This is the idea that editors and managers decide what stories get covered.
1) "Unobtrusive" stories are hard to fit into news format
2) Science behind stories is difficult for reporters and hard to translate into common language
These problems have resulted in the rise of internet hubs of environmental news and information where skilled reporters concentrate on difficult stories and track these stories over a long period of time.
Another way to think about newsworthiness is to use the term, "news values."
"If it bleeds, it leads"
Examples of news values that serve as critieria for selecting and framing news stories:
Conflict is a very influential news value
loggers vs. tree huggers
scientists vs. skeptics
By over-emphasizing conflict, stories get framed around winners and losers and a "battle" as opposed to understanding the issues that sparked the struggle.
Anderson found enviro news to be:
Require strong visuals
Connected to 24 hour news cycle
Frame: "The cognitive maps or patterns of interpretation that people use to organize their understanding of reality." (Goffman)
"The central organizing themes . . . that connect different semantic elements of a news story into a coherent whole to suggest what is at issue.:
Example of the USA Today mercury story
Stakeholders often work to change the framing of a story.
Shift from "jungles" to "rainforests" and "swamps" to "wetlands" demonstrates the positive environmental reframing that has occurred in recent years.
Norms of Objectivity and Balance
This is the goal of balancing information and avoiding the biases of the reporter.
In practice, objectivity is difficult as bias is introduced at every stage of the news production process, from story selection to placement to quoted voices to choice of facts.
Critics argue that objectivity is a form of consensus about what is important, and that consensus "belongs to those with the power to make it."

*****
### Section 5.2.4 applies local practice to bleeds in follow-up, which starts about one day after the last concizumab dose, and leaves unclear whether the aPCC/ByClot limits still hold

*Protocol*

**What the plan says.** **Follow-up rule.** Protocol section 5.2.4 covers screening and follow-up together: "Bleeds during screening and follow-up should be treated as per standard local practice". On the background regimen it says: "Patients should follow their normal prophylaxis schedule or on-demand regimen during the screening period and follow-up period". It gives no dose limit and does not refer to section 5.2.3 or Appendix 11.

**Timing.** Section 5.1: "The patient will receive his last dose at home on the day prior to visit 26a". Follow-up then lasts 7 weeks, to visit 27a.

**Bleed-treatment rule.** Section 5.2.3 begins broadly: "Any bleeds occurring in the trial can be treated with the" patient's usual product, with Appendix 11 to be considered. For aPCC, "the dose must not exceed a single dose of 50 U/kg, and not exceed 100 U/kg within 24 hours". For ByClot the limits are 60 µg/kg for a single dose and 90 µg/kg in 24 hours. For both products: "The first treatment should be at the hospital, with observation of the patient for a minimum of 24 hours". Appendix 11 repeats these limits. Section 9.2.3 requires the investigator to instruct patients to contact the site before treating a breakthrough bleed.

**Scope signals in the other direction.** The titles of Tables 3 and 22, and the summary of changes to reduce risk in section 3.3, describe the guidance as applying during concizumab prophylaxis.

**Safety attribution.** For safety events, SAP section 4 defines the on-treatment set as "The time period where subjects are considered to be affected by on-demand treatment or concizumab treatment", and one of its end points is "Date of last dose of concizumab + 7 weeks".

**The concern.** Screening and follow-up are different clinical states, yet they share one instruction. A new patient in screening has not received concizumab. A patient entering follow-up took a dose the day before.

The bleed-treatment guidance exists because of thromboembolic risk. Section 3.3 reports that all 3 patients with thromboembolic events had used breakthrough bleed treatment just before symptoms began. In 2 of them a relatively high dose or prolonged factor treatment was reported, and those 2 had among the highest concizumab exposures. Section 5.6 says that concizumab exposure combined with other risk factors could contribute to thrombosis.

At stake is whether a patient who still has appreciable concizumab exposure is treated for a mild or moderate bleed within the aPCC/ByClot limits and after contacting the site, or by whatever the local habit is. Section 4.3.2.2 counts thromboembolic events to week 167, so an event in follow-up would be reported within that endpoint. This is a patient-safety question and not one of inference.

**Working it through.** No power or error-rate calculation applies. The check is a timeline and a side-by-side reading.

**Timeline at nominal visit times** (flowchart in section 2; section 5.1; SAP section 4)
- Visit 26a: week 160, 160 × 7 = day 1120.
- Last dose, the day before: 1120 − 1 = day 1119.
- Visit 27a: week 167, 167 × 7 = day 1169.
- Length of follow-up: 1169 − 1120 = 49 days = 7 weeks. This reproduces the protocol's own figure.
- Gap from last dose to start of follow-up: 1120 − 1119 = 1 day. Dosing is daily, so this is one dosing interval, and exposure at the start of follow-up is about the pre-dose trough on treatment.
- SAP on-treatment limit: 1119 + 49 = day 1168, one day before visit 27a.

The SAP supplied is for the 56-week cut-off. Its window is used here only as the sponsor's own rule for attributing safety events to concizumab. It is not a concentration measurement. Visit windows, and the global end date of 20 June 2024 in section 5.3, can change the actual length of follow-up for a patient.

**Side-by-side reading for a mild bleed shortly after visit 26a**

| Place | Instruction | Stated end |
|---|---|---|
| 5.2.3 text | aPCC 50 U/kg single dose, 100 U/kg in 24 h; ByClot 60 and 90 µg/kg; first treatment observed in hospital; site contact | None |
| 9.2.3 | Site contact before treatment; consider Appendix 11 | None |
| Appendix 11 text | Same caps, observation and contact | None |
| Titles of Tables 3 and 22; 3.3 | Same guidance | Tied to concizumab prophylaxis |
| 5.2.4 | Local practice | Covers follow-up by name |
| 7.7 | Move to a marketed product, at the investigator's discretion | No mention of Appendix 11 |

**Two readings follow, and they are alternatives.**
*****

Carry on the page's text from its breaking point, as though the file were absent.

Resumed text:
Balance - attempt to present "both sides" of an issue
Often, issues have many sides and not all sides have equivalent data to support the position.
Climate change example - puts skeptics on equal footing with 1000s of scientists and results in "informational bias."
News Media and the Environment Online
Rise of an alternative public sphere
Response to the constraints and limitations of MSM
News services and blogs
Increasingly, MSM journalists are using blogs to supplement their work. An example is NYT's Andrew Revkin's blog, "Dot Earth"
Environmental News Services
Designed to offer resources to the network of journalists working on specialized topics.
This is the area of communcation research that attempts to measure the impacts of media messages
Cox identifies 3 areas:
Direct Transmission Model
Narrative Framing and Cultivation
Early model that said messages had a direct effect on audiences.
Has since been nuanced to look more at changes in audience attitudes and then how those attitudes may or may not result in behavior change.
Move away from individual perceptions to acknowledgement that news media influence what stories dominate public attention.
There is strong evidence to suggest that media coverage explains the importance of an issue in public opinion, it does not account for what to "think" about the issue.
Narrative Framing/Cultivation Analysis
"Media discourse is part of the process by which individuals construct meaning."
Environmental information is never communicated as "facts" - rather those facts are assembled into stories.
Earth First Redwood Summer Example
Cultivation Analysis: Theory of storytelling - repeated exposure to a set of messages is likely to produce agreement in the audience with the opinions expressed in those messages.
Shanahan and McComas found heavy TV viewers to have lower levels of environmental concern.
Lack of environmental coverage/narrative = symbolic annihilation
Fox News Global Warming Memo
Question of who is to blame?
Mothers who eat fish?
or power companies that burn coal?